A recently proposed storage rack has bays which receive multiple loads through a front opening with the first-received load being movable on a trolley between a forward storage location and a rear storage location. Each bay has inclined rails, sloping downwardly toward the bay front end, so that the trolley is biased by the force of gravity toward its forward location. To retain the trolley at the rear location, releasably locking means are provided. With such storage rack, the pallet support surface of the trolley is not horizontal, but is disposed generally parallel to the trolley rails. A forklift truck operator after lifting a palletized load from the floor might not, for one reason or another, angle the pallet so that its engagement surface exactly matches that of the trolley support surface. Upon roughly setting the load on the trolley, the mismatch of surfaces could result in torque being applied to the trolley which could promote premature wear of rack and/or trolley components or, in an extreme situation, result in derailment of the trolley. Of course, the forklift operator could take the extra time required to angle the pallet so it matched the trolley support surface. This, however, reduces the operator's loading efficiency.
In another recently proposed storage rack, each bay also is adapted to receive multiple loads. Each bay is provided with one or more sets of rails which, while inclined, are all disposed at the same level. Up to three trolleys, the support surfaces of which are parallel to the rails, may be used in addition to a front platform so that a single bay may accommodate up to four loads. As the trolleys telescope, they are required to have legs of increasing height which limits the number of trolleys usable in a single bay. Furthermore, with this arrangement each trolley is required to roll on a different rail portion which makes difficult the provision of hold down means to retain the trolleys on their tracks in case a load might be dropped on a trolley thus applying torque which tends to lift the trolley wheels from their rails. For a further description of the structure and operation of this storage rack, reference may be made to U.S. Pat. No. 4,341,313.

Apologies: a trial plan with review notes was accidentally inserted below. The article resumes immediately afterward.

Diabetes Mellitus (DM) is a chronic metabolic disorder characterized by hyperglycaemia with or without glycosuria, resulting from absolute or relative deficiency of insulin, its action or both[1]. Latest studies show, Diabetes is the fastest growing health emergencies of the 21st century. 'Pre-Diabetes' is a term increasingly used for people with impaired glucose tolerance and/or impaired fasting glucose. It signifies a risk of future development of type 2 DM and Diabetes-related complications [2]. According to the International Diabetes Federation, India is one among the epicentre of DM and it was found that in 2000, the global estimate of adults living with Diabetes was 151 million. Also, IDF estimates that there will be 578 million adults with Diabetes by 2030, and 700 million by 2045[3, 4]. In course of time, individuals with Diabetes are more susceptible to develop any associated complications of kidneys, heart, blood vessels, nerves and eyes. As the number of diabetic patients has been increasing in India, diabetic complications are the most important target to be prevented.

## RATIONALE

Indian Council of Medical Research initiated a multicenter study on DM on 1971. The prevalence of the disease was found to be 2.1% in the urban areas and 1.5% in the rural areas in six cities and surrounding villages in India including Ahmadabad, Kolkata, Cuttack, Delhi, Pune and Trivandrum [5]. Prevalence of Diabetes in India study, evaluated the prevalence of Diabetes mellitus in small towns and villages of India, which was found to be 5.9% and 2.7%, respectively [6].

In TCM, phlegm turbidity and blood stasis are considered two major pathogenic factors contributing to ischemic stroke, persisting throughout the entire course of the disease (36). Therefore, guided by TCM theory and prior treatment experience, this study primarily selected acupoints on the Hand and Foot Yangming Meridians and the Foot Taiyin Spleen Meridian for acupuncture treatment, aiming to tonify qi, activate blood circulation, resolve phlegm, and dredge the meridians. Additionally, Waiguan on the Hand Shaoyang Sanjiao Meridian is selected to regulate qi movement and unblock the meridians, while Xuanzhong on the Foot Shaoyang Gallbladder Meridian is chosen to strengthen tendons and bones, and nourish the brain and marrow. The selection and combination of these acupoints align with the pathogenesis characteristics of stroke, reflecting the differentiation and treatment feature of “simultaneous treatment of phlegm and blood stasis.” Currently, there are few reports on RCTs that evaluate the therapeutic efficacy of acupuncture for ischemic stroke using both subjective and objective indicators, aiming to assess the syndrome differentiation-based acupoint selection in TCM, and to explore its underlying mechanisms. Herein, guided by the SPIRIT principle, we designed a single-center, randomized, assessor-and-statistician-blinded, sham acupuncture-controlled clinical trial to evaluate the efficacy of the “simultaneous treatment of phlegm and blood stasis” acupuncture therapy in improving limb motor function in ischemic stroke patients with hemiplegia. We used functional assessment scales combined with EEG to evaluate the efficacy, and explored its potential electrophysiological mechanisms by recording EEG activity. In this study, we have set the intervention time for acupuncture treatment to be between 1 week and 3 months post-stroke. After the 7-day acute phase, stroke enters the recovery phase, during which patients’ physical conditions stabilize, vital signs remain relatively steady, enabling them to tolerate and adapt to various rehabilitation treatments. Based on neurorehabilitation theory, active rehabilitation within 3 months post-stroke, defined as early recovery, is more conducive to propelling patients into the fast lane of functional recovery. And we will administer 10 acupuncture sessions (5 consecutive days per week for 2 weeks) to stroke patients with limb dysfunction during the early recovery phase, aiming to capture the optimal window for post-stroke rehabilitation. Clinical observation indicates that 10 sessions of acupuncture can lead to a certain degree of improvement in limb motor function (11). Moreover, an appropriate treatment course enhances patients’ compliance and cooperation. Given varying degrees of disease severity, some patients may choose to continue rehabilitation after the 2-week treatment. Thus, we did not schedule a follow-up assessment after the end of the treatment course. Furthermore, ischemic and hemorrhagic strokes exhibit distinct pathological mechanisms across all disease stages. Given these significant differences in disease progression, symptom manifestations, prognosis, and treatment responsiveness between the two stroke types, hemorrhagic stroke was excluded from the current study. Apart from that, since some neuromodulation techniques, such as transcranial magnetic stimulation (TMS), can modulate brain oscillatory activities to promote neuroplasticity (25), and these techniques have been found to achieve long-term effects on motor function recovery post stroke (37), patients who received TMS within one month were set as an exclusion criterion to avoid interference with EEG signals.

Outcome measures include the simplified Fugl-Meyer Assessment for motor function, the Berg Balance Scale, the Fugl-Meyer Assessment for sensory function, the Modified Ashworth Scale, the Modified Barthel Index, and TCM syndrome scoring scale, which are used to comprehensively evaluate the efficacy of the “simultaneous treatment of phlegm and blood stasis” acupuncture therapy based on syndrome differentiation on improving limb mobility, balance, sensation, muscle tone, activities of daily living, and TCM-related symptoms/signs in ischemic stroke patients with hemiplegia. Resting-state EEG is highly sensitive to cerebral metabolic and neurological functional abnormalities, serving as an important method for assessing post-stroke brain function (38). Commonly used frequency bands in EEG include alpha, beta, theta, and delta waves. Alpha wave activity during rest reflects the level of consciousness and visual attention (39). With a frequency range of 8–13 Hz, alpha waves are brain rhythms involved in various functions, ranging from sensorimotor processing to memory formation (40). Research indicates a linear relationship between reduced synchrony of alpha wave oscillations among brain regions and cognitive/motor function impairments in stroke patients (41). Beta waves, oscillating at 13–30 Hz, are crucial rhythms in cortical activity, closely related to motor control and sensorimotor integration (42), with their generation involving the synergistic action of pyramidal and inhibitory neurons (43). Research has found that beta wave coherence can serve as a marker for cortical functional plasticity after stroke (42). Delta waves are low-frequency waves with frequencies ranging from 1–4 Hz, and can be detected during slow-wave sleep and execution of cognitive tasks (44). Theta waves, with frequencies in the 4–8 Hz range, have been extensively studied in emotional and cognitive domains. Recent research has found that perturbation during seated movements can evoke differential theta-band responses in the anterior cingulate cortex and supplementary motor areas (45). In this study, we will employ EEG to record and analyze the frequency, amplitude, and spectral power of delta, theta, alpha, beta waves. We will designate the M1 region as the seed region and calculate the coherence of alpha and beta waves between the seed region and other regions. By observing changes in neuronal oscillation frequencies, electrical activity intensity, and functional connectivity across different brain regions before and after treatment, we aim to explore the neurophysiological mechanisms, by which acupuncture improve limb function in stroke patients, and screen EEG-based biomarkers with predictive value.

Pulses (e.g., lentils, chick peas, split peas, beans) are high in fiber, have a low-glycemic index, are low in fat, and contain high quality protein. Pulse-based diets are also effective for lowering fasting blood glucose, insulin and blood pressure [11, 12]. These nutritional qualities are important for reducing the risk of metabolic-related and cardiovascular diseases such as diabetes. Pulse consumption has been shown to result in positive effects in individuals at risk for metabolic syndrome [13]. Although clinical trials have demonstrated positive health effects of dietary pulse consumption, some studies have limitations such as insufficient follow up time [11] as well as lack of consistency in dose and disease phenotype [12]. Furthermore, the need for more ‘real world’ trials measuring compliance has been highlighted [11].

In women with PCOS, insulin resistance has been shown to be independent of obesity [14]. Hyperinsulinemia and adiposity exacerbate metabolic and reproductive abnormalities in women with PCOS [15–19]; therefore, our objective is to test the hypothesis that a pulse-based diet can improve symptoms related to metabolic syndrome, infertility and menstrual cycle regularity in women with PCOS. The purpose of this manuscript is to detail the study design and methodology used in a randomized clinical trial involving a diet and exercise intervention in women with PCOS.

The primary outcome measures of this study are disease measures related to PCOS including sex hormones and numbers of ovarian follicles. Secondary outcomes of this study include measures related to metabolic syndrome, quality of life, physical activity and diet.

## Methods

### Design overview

Among the several objects of the present invention may be noted the provision of an improved storage rack having bays for receiving multiple loads; the provision of such rack having multiple trolleys in each bay for conveniently moving loads between storage locations in each bay; the provision of such rack having inclined rails to utilize the force of gravity to bias trolleys to their forward positions thereby avoiding using springs or other resilient means for such biasing; the provision of such rack holding trolley mounted loads disposed substantially horizontally to preclude component wear and reduce any chance of trolley derailment during mounting; the provision of such rack having multiple trolleys in a single bay without unduly increasing the trolley height; the provision of such rack which permits two trolleys to roll on a common portion of a single pair of rails to simplify rail design and to permit the convenient installation of hold down brackets; and the provision of such rack which is reliable in use, has long service life and is simple and economical to manufacture. Other objects and features of the present invention will be in part apparent and in part pointed out hereinafter in the specification and appended claims.